Territory Stories

Debates Day 2 - Wednesday 17 February 1999



Debates Day 2 - Wednesday 17 February 1999

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Parliamentary Record 14


Debates for 8th Assembly 1997 - 2001; ParliamentNT; Parliamentary Record; 8th Assembly 1997 - 2001




Made available by the Legislative Assembly of the Northern Territory





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Legislative Assembly of the Northern Territory

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Attribution International 4.0 (CC BY 4.0)

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Legislative Assembly of the Northern Territory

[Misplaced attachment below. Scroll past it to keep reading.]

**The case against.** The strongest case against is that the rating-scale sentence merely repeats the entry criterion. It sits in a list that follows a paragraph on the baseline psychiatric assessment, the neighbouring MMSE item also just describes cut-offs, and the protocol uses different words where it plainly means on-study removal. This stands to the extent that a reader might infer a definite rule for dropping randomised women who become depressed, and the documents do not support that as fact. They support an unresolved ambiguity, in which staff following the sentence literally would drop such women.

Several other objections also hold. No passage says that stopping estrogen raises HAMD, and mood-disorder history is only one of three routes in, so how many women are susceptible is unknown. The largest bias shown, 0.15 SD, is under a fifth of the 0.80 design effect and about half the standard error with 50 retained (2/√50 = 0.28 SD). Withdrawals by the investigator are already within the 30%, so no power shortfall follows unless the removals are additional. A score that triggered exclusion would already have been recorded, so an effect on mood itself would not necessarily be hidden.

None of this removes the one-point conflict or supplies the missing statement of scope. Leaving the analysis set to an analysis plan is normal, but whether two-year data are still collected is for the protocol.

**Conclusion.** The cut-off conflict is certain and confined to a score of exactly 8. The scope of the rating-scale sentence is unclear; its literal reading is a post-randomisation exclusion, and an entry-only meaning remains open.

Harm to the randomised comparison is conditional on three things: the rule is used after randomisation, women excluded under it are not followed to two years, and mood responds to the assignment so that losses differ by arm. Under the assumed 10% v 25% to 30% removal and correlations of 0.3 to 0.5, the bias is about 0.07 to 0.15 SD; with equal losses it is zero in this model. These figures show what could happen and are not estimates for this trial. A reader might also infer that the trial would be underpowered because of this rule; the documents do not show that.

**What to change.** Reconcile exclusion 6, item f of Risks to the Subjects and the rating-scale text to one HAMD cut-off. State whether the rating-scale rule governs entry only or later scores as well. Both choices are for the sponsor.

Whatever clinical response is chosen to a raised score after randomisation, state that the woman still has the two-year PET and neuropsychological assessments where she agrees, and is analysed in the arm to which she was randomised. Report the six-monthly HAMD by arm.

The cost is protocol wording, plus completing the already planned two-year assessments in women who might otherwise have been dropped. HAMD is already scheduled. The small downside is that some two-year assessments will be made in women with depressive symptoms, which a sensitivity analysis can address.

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DEBATES - Wednesday 17 February 1999 at what they have been doing in the bush since the Local Government Act came into operation, before standing in this Chamber and claiming credit for things they had nothing to do with. I have not once seen a Labor politician walking out around the bush promoting to communities the development of community government or providing any community advice and instruction and assistance on the concept of community government, the concept of local government, and encouraging and supporting people to develop an understanding of local government and how important it can be for those people in self-determination and self-decision making within their communities. Rather, they come in here and criticise us for things that may have gone wrong, often caused by their own political allies. Lets not get too hypocritical in this House. This side of the House, the CLP government, has worked assiduously since self-government to promote the development of local government in Aboriginal communities. It is an evolutionary process. It is a developing process and there have been some unsuccessful experiments in community government. The minister has recognised that there are some areas where it is not working as well as it should be. I support the concept that the minister has raised today on 2 conditions. One is the support of and working in close cooperation with the Local Government Association of the Northern Territory, which she has said she will be doing. Secondly, that any amalgamation or rationalisation will be done by agreement and will not be forced either by subterfuge or otherwise into existence, and I support her on that basis. I support her also on the basis of there being high levels of consultation and community education on local government. My experience, Mr Speaker, and I am sure it is yours from over the years, is that sadly, even today, the conceptual role of local government in many communities is not properly understood. When it is thrust on people, without people understanding the conceptual framework within which it should operate, we often see the emergence of problems that I am sure every member of this Chamber has seen. You end up with a council president who regards himself probably more closely aligned with the old mission superintendent than an elected official. Or with a council clerk that sees it his God given right to do whatever he likes, whenever he likes, without reference to the people that he is serving or representing. Or financial mismanagement occurs from time to time in those structures and that checks and balances that should exist, to ensure that money provided for the benefit of the people, is in fact used for the benefit of the people and not for personal gain. There are real problems there. It is my belief that much of this rests in developing amongst the community, the voters in the community, a clear understanding of what our democratic systems are and how local government fits into that democratic system. Papers have been written by organisations like the Aboriginal Resource Development Service, who refer to issues such as cross-cultural demystification. It is not just about white people understanding Aboriginal society but vice versa. This is to make sure that the people are working within a correct conceptual framework when they are moving into these areas. Sadly, when Australia rushed into self-determination in the 1970s, nobody bothered to explain to people what they were being mshed into in this process of self-determination. Many misconceptions and poor outcomes resulted from what should have been a very powerful and positive initiative on behalf of Aboriginal people in Australia and, certainly, in the Northern Territory as well. In respect to the structures and layout of the councils, I also fully support the proposal by the minister that if you bring the structure of community government to more closely reflect the structure of traditional decision-making, whether it be clan based or language group based structures, there will be a consistency in decision-making between the traditional mechanisms within an Aboriginal society and those which exist within local government. Again, I think that also supports that conceptual understanding and avoids clashes. It is my experience also that there is an awful lot of duplication and wastage in communities. You can go into almost any community and you will find not just the council but a community government, federally incorporated association or Territory incorporated association called the council, plus there is a housing association, plus theres a CDEP committee, plus there is another committee running the womens resource centre. This is in a community of maybe 100 people. You might have 10 different committees all competing for different bits of funding and all competing against each other for their place in the sun with their fancy title, and all sucking off massive amounts of administrative money. Wouldnt it be really good if some cohesive structure could exist in that community where those activities could be carried out, but without the duplication, triplication and quadruplication of administrative structures aimed solely at creating jobs for administrators, half of whom end up being white people in a community? Maybe we could get a larger percentage of the money provided to assist Aboriginal people, actually being spent on assisting Aboriginal people, rather than funding bureaucrats in those communities. 2775